Some of the criteria you are short-cutting yourself on is IV/IC or intellectual vitality or curiosity and athletics. Although having strong scores in either are only one of say 200 criteria that go into in the Harvard score card, it doesn't hurt to show evidence of having decent or high scores across all of Harvard's evaluation categories.

-My advise you is not to graduate early.

-Use that available time wisely and strategically to get into the best undergrad college you can get into that is the best fit for you personally, academically and financially.

-Once you arrive at college, pick an undergrad major that allows you the most personal and academic growth and something you are good at, are interested in and thrive at. It doesn't matter what your UGrad Major is prior to applying to Medical School. It can be a STEM major or a humanities major like anthropology or English or History.

-During your 3rd year, you will focus on getting a high MCAT score if you still want to apply to medical school. Like the SAT/ACT you will have dedicate a couple hundred hours to master this test as get at least a 515, preferably a 520.

-If you decide not to take a GAP year prior to applying to medical school, then keep in mind that lowers your chances of getting in to Harvard since 73% have taking GAP years. If you get rejected from Harvard because you didn't take a GAP year or something else, you can apply the following year if you don't want to go to your 2nd or 3rd or 4th choice Medical school you get into.

-For some incredibly lucky and incredibly gifted people, they can get to their goals faster. When I look at Olympic athletes, some sports are clearly a function of dedication, effort and skill developed over many years while others are just raw talent harnessed by the best trainers and coaches. When someone chooses to be a physician, its a position and career for life. You don't stop being a doctor at 40, 50, 60 or 80. You stop when you die. So clearly there is not rush to get to one's core competence earlier than necessary. Harvard Medical School prefers older more mature students that have taken Gap years prior to matriculating so there must be some sound logic and backstory to that. I highly recommend that you fully investigate why Harvard admissions prefer that and get on board.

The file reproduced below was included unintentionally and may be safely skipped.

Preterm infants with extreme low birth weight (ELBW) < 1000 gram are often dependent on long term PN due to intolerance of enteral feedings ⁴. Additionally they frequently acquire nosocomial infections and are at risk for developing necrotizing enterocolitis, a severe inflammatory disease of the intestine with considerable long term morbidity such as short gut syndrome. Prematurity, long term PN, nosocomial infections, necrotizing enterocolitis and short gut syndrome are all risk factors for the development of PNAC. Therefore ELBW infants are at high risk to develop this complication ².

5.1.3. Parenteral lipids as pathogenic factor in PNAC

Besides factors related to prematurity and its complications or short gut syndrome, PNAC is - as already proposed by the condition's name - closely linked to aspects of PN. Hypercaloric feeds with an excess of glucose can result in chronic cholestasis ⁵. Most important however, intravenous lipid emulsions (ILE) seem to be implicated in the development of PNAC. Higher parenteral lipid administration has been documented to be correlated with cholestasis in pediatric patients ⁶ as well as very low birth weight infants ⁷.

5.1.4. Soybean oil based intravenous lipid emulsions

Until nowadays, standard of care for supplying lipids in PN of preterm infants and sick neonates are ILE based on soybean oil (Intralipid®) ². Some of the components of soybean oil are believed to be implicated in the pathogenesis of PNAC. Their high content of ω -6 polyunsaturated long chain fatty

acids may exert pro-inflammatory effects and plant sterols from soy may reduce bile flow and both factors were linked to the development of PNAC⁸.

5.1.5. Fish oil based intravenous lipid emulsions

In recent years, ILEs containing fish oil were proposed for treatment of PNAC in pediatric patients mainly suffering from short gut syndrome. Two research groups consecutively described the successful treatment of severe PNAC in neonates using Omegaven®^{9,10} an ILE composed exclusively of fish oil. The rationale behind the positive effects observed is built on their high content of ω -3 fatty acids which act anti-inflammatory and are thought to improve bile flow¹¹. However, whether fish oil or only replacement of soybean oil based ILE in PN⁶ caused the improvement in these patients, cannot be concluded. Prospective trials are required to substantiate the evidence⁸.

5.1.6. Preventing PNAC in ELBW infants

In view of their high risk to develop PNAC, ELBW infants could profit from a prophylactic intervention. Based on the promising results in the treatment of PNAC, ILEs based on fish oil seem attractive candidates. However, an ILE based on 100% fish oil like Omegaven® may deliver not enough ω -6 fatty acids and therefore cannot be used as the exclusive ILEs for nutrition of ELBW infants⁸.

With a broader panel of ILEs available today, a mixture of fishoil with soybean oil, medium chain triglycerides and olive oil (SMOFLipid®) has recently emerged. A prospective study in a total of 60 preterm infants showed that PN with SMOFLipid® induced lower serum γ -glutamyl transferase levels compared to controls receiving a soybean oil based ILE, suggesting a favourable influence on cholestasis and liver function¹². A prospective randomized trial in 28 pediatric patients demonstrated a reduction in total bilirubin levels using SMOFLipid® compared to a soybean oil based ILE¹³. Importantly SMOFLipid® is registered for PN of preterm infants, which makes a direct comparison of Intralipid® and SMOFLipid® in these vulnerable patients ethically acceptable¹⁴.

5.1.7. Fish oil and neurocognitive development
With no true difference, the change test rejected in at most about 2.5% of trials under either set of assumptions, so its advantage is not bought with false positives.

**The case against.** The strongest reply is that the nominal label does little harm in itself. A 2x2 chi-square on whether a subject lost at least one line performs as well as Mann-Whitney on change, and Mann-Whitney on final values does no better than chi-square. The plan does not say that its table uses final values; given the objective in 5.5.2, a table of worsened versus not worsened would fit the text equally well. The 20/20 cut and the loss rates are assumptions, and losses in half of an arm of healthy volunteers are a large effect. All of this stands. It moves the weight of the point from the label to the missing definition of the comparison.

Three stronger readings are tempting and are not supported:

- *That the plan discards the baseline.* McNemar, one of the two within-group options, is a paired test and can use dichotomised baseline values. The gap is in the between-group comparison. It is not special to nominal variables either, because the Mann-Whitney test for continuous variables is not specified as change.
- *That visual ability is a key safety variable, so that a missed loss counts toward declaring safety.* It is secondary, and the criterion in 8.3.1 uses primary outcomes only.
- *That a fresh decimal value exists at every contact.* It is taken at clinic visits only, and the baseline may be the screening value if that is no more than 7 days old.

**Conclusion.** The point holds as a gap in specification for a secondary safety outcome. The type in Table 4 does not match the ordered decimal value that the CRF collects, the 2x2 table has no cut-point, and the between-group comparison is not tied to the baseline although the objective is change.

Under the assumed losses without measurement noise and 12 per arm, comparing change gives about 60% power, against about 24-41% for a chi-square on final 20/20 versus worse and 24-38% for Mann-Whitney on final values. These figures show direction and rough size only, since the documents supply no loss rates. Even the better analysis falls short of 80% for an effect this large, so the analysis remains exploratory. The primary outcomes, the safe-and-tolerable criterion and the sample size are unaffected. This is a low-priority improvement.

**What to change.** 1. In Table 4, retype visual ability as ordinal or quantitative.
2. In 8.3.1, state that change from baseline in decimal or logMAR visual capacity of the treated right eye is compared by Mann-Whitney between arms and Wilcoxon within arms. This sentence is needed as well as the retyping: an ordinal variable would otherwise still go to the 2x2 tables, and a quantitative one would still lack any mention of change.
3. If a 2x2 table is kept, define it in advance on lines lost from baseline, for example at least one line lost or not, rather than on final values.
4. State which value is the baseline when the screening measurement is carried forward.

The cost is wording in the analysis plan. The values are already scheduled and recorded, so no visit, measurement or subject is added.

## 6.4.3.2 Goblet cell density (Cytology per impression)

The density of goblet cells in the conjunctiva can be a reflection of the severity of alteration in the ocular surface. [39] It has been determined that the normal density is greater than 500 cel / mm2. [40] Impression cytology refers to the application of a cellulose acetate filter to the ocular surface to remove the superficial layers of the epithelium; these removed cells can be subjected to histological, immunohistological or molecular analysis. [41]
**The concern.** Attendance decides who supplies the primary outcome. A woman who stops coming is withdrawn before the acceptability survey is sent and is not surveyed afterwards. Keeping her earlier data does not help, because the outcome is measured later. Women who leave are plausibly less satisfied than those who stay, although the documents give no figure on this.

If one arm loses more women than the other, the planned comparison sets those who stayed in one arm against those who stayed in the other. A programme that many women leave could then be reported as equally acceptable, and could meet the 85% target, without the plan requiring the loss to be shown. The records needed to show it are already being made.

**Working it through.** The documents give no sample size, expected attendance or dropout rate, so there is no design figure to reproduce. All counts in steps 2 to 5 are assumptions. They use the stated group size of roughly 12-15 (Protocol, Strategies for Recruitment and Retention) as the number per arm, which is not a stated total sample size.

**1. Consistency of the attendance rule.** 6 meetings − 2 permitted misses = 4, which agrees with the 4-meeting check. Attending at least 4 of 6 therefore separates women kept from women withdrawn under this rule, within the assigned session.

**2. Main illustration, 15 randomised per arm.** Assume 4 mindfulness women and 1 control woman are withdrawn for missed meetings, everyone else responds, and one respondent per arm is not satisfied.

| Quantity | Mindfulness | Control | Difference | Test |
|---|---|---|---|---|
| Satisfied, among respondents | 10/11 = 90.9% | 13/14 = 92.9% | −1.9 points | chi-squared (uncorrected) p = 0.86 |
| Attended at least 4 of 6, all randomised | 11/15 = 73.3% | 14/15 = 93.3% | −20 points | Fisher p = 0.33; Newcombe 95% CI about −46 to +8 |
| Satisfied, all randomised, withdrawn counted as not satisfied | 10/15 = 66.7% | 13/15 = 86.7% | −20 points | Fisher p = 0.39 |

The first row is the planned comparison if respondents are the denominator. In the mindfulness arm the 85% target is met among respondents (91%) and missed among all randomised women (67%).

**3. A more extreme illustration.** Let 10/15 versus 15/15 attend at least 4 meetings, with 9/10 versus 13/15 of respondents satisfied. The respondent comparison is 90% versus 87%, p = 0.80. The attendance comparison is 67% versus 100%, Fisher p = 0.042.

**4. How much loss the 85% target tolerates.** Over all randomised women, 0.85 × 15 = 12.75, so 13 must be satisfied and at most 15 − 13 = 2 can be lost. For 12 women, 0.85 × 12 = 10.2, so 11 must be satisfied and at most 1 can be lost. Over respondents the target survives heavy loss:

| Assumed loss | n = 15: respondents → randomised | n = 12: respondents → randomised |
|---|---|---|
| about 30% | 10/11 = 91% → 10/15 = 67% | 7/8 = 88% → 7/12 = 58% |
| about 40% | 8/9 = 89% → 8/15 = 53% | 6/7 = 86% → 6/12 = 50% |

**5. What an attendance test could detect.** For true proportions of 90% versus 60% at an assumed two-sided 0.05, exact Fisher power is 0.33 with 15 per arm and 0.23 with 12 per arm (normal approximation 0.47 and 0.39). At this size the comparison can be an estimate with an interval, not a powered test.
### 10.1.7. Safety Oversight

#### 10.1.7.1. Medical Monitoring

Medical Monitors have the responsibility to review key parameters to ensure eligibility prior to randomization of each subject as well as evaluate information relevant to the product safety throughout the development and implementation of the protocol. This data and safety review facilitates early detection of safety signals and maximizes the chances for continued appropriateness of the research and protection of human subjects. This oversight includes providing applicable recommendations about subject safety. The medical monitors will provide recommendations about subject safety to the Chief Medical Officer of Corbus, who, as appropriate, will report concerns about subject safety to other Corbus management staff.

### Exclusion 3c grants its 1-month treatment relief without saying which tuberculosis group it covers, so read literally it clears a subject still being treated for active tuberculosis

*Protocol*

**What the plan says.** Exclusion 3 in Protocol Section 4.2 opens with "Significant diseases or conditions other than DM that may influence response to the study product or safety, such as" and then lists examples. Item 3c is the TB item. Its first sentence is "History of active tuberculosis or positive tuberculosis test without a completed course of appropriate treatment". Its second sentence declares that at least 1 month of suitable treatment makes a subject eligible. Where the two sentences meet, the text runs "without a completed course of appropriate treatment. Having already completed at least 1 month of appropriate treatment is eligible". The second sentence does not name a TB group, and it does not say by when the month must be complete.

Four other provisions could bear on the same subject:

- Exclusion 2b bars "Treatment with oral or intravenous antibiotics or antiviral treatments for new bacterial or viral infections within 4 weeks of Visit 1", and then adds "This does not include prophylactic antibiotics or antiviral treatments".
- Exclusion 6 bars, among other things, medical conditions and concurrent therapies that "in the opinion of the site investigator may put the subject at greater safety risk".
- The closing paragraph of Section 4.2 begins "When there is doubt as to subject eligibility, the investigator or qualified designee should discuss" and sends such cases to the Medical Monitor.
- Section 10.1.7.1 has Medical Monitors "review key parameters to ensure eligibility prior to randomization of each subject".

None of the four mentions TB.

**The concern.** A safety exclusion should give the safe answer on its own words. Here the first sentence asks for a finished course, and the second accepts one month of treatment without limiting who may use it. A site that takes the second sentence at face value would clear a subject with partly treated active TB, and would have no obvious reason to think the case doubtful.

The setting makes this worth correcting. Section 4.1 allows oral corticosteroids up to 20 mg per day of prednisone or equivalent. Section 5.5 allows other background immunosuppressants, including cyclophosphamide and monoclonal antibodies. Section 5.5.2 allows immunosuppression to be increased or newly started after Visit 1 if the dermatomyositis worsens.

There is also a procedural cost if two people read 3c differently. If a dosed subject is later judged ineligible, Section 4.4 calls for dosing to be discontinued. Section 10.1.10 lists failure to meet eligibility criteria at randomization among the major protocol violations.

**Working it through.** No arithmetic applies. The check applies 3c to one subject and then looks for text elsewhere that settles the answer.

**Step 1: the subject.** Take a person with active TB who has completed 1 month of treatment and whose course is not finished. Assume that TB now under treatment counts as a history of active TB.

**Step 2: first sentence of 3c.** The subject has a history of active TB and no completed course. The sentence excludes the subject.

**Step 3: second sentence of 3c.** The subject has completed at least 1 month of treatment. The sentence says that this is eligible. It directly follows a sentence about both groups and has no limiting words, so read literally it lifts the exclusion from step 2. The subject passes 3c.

Good luck.

8 days ago

Hi @JaceWest,

While many of us will applaud your initiative, I think it's really important for you to take a step back and ask yourself some important questions about your motivations and your future:

1. Why do you want to become a doctor?

2. Why do you specifically want to go to Harvard, and why do you think that is related to the goal of becoming a doctor?

The reason I bring this up is because there are many perfectly good pathways to becoming a doctor that don't involve going to Harvard. Nor does acceptance to Harvard mean that you will be a successful doctor. Plenty of doctors start their higher-ed journey going to Community college, transferring to a non T20 public university, taking the MCAT like everyone else and getting all of their extracurriculars - Harvard, or any other elite college, is not a requirement to becoming a doctor.

Right now, it's best that you focus on the more immediate future and about growing as a well-rounded young person. You've got time, don't rush for no reason - work on your time management skills, your ability to take notes, and your studying capabilities. Do the extracurricular activities that you are the most passionate about. Think deeply about your motivations and WHY you want to do these things.

If you want to talk more, I'm Carly Tribull on the expert advisers page here.

8 days ago

look, to be honest, there's no secret formula to getting into a good college, or an ivy league college like harvard. If there was, I can guarantee you that everyone would be doing the same thing. College admission officers are looking for you to be yourself and that's all that matters. Make yourself, the best version of yourself that you can be.